There are five varieties of venomous serpents in this country: three of them Crotalids, and two belonging to the Elaps family. The Elaps are rather rare. The Crotalids (rattlesnake, moccasin, and copperhead) are common, and of the widest geographical distribution. Yet, on the basis of actual evidence, the amazing fact stands out that only about eighty persons, so far as is ascertainable, have ever died from snake bite in the United States. Nowhere in the Civil War records does a death from this cause appear, though hundreds of thousands of men were living "on the country," and at a time when the serpent clan was much more numerous than now.

Estimates vary as to the proportion of deaths to bites. Prentiss Willson believes that something over ten per cent. of all persons bitten by venomous snakes in the United States die. As to how many of these succumb, not to the venom, but to the misdirected efforts of misguided friends at treatment—an extremely important differentiation—he lacks the data upon which to base a reckoning. S. Weir Mitchell's figures indicate 8.7 per cent. mortality for rattlesnake bite. This would make the venom about as dangerous as the toxin of typhoid fever, which is not generally regarded as a necessarily "deadly" disease. Other writers go as high as fifteen per cent. for the rattlesnake and as low as one per cent. for the copperhead.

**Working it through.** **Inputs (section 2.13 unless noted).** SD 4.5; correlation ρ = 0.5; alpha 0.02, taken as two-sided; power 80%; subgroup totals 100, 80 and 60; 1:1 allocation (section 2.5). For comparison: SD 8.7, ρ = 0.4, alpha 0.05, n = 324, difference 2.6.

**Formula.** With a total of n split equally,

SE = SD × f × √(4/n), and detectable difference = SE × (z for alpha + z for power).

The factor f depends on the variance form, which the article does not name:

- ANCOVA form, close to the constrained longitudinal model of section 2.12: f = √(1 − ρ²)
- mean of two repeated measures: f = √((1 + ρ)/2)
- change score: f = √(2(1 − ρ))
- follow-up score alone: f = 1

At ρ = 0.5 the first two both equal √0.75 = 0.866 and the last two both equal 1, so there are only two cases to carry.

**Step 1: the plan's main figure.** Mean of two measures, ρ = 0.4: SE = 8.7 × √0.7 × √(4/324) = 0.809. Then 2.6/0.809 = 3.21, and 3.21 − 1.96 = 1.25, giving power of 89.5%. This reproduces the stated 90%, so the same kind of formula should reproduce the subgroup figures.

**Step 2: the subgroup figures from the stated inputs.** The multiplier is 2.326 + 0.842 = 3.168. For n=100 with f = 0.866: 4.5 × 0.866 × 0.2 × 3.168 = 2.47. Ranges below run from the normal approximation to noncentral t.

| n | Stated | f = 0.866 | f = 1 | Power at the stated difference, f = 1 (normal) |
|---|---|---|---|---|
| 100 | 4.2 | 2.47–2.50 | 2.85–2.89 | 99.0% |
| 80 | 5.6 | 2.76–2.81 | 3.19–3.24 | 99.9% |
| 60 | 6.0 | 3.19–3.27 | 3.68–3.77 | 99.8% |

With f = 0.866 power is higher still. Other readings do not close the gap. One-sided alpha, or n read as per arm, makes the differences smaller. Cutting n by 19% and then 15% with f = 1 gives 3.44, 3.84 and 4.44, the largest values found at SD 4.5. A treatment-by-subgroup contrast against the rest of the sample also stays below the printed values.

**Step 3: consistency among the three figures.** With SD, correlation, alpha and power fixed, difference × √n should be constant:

All general estimates seem to me to leave one basic element out of consideration—the unnoted, non-fatal snake bites. That a bite resulting in death will eventually get itself reported is reasonably certain. On the other hand, I am satisfied, from talking with plantation owners in the South, with ranchmen in the West, and with woodsmen and hunters all over the country, that, in the remoter regions, many instances of poisoning by copperheads and the smaller rattlesnakes never attain the dignity of being listed, so insignificant are they in their effects. Were all these to be recorded, I believe that the mortality ratio would fall notably.